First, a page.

But everyone at the table is more successful when we lead with our strengths, hold awareness for our weaknesses, and create space for the journey toward a shared future.


The Thriving Catalyst

Once we saw the need to support Catalysts in their changemaking efforts, we couldn’t unsee it. Our work grew from weekend retreats to educational material to an online community, and it continues to grow to this day.

Because it’s easy to see that Catalysts exist—it’s not easy to know what helps them thrive.

Or what they can do to move through a new change more effectively.

Or who they can connect with to help sustain that energy.

Essentially, we have directed all of that unique changemaking energy toward ourselves—toward the “problem” of being a Catalyst in the world and the solutions that make it feel powerful instead of draining.

No matter what iteration Catalyst Constellations makes, our mission will always be to enable Catalysts to move more quickly and satisfyingly towards the impact they aspire to create (and with less burnout!)

This is the work that we’re doing across all Catalyst Constellations platforms, but especially in  our courses. That’s where you’ll learn your strengths and blindspots as a Catalyst, assess your unique skills, recognize the value you bring to the table, and articulate that value in an effective way.

If you’re working on a specific change at the onset of one of our courses, you’ll learn how to formulate and share the vision, map out a plan of action, and pivot more effectively and intentionally.

If not, that’s okay—you’ll come to a deeper understanding of the way you think as a Catalyst and how you can leverage those skills the next time a change opportunity inevitably comes your way.

There is no secret Catalyst handshake that lets you in the club, either—though some might argue that a certain gleam in our eyes gives us away. No one’s waiting at the door to let you in or kick you out. Bottom line: If you’re shaping any kind of change in your world, you’ll likely find tools in our courses that will work for you.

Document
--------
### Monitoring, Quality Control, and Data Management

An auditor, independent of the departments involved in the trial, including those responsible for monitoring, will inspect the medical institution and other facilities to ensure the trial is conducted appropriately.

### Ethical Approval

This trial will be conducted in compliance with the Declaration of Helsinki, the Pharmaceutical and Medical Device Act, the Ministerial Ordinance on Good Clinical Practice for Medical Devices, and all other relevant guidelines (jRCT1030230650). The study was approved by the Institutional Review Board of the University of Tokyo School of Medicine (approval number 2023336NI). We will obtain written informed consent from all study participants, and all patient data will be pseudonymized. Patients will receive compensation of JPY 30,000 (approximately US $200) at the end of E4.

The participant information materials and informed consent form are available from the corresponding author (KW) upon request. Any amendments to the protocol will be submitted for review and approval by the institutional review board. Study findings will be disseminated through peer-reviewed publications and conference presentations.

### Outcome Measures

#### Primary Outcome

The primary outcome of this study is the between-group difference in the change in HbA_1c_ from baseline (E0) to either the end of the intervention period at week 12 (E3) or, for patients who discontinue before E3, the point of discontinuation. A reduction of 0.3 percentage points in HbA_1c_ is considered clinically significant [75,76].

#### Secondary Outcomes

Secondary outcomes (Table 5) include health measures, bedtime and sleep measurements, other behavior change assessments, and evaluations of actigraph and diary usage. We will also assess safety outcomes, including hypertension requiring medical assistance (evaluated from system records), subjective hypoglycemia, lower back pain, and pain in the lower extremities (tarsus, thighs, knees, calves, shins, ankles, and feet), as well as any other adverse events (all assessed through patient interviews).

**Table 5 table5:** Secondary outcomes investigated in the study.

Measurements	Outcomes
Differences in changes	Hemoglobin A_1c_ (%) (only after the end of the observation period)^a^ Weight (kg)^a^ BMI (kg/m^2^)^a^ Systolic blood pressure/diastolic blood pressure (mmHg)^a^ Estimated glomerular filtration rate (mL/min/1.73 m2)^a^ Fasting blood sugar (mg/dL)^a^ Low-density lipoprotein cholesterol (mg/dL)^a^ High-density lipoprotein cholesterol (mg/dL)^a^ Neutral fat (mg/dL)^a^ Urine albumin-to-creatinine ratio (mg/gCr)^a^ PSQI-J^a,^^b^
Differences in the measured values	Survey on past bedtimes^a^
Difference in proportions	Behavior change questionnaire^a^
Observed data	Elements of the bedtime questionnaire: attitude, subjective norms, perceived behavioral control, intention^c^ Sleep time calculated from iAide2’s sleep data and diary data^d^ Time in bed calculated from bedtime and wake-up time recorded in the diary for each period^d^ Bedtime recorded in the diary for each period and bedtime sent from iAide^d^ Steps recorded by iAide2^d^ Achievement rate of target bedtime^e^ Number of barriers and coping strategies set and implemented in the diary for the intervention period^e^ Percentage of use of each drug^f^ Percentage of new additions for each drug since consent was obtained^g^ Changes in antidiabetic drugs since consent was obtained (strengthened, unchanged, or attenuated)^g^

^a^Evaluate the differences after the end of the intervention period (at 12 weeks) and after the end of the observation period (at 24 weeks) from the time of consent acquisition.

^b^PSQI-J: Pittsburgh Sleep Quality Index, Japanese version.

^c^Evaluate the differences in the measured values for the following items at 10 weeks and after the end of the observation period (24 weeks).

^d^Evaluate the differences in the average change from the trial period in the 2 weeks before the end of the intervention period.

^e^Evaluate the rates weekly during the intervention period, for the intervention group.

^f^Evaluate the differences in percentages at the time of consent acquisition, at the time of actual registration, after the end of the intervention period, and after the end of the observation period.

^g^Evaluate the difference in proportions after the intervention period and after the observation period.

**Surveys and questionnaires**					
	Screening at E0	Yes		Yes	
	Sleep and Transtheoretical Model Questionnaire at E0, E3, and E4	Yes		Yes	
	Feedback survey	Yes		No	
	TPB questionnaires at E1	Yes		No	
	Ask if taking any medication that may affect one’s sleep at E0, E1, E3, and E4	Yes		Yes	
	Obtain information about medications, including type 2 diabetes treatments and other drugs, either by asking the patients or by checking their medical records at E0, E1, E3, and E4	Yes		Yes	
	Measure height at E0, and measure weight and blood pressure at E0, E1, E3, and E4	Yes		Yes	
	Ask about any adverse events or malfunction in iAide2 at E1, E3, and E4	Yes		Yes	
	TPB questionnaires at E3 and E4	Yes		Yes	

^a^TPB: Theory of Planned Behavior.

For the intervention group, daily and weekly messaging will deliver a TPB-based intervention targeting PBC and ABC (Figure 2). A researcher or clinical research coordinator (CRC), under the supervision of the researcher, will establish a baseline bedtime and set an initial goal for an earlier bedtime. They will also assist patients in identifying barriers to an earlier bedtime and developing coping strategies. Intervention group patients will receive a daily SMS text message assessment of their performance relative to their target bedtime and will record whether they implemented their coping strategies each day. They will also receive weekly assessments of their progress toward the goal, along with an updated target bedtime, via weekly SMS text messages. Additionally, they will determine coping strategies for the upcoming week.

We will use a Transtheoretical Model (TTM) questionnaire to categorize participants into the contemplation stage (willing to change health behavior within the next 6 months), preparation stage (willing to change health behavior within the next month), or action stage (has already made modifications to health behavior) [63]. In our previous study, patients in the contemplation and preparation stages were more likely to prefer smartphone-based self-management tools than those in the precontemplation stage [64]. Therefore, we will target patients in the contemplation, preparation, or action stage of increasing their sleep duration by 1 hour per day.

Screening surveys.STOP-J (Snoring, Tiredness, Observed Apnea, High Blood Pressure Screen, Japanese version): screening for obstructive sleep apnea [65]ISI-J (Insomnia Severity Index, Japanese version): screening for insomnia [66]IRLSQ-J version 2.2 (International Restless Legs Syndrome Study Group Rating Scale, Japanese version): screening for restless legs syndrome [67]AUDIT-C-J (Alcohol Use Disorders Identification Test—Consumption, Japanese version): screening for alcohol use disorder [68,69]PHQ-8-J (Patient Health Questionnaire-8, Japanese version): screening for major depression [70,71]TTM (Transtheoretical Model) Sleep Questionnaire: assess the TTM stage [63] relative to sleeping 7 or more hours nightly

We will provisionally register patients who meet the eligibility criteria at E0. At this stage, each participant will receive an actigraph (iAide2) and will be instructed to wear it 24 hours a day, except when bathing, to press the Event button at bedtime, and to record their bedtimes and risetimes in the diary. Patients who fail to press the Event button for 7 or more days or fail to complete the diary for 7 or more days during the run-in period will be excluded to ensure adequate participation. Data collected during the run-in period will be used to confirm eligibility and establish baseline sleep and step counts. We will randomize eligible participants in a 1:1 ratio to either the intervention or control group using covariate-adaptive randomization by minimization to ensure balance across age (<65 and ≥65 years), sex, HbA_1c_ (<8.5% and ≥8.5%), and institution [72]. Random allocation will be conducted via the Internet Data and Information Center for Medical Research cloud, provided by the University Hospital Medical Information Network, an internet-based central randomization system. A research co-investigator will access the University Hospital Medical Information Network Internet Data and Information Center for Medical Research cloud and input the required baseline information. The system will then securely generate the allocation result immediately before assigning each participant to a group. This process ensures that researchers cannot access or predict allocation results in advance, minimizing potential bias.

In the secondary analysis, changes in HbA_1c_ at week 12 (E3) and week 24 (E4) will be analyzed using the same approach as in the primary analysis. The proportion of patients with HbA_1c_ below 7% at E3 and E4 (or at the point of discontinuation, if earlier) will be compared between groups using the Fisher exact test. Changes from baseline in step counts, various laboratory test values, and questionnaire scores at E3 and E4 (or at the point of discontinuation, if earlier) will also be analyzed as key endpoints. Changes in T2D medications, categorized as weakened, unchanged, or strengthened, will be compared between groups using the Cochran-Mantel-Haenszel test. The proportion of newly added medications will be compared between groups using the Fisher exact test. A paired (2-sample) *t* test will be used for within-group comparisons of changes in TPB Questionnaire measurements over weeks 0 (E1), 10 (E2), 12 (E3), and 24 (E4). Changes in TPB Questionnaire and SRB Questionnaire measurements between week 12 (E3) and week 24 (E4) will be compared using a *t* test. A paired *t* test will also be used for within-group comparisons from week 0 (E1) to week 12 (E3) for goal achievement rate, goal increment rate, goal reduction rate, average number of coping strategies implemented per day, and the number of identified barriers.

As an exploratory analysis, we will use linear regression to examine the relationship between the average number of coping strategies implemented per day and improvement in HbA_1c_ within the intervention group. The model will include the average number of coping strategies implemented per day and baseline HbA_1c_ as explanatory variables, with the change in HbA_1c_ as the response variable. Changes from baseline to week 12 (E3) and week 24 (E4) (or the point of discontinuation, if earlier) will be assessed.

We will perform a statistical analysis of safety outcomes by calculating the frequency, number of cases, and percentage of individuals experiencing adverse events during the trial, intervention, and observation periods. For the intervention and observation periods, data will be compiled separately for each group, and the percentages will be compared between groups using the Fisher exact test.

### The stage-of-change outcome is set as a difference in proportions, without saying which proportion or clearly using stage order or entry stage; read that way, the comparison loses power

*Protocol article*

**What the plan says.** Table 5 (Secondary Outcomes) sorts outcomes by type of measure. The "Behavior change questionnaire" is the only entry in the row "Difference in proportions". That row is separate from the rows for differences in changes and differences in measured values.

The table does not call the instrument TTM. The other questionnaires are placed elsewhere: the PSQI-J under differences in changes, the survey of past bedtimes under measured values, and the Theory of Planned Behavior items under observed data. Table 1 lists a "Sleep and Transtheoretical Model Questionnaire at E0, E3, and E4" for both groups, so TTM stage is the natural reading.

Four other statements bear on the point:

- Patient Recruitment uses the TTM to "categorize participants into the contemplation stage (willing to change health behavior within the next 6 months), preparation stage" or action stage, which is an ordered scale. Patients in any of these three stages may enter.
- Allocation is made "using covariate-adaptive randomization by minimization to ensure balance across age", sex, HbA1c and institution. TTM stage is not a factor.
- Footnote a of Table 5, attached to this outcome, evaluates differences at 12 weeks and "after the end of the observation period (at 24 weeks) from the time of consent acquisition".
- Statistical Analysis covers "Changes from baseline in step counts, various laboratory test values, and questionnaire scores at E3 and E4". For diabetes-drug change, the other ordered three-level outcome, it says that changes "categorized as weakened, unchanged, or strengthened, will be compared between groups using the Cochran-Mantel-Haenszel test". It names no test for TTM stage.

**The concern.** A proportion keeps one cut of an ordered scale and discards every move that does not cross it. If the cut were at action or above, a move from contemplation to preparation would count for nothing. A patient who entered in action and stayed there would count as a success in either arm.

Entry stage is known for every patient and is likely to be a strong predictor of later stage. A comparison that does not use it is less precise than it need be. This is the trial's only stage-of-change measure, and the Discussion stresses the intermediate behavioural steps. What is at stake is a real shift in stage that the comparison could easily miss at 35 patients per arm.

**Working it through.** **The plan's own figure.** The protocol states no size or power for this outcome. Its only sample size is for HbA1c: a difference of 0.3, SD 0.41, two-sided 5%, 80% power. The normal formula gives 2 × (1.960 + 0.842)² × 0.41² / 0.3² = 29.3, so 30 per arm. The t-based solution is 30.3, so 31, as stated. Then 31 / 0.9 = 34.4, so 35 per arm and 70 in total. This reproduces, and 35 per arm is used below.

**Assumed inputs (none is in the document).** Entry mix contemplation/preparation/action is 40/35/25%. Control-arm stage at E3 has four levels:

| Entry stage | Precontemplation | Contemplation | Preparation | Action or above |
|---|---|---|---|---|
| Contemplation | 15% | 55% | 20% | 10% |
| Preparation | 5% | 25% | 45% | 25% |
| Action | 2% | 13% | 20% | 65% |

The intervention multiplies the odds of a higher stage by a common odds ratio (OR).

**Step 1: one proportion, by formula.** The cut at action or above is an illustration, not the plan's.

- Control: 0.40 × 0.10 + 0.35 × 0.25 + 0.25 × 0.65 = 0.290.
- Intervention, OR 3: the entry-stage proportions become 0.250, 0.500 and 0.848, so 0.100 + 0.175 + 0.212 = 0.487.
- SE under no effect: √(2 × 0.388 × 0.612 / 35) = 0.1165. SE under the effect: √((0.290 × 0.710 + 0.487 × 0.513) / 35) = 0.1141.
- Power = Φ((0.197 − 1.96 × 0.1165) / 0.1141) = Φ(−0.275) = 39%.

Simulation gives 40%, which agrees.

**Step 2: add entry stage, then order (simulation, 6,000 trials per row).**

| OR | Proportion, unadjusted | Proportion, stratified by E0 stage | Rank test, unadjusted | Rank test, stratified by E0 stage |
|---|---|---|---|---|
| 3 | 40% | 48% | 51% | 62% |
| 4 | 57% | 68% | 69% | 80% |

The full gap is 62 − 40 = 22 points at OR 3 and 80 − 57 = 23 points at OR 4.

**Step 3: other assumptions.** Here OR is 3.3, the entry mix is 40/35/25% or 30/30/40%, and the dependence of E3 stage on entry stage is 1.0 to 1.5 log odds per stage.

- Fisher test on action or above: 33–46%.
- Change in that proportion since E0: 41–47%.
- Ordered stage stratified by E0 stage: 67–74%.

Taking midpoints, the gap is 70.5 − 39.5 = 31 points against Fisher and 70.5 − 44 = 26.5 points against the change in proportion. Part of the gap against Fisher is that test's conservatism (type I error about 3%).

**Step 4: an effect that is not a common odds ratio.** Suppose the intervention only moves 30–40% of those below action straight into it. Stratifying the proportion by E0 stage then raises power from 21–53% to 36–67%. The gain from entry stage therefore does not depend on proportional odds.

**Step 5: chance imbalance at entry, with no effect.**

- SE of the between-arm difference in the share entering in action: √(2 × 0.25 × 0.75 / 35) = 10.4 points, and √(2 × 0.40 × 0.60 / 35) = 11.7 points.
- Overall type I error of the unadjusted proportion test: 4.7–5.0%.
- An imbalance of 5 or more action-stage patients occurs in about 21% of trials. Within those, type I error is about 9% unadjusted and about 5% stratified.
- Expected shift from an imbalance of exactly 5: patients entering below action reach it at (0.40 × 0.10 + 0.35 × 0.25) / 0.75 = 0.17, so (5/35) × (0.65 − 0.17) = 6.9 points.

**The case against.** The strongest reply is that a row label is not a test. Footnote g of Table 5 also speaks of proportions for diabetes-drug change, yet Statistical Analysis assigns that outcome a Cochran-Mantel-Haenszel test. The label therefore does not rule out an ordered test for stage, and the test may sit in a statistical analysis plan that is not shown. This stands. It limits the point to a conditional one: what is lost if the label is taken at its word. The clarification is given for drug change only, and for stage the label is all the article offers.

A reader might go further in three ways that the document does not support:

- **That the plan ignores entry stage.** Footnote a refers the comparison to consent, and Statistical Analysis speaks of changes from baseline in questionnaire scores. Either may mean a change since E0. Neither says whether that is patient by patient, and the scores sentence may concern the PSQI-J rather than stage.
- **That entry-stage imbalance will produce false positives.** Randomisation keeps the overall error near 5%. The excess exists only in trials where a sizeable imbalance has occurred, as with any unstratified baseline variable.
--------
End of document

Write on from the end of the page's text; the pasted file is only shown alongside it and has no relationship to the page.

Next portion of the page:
If you’re standing at a point of transition or growth looking back at a trail of accomplishments and lessons learned—of criticism and miscommunication, big energy and big burnout, superpowers and super blindspots—wondering what to do next…

Welcome to our Constellation.


Image of a galaxy in space


We didn’t create Catalysts. We didn’t even name you. But we see you. We share your strengths and struggles. And we’re here for you as you step into the changemaking power that you’ve always had inside of you.

If you’d like to better understand who Catalysts are and how you can make a difference without running yourself or your career into the ground, start with Move Fast, Break Shit, Burn Out. When you’re ready to dive even deeper, the Catalyzing Organizational Change course is an 6-week hands-on experience where you can learn new tools, practice innate skills, articulate and take steps toward a vision, and connect with others as you grow and create meaningful change together. Welcome to the Galaxy. We hope you’ll stick around.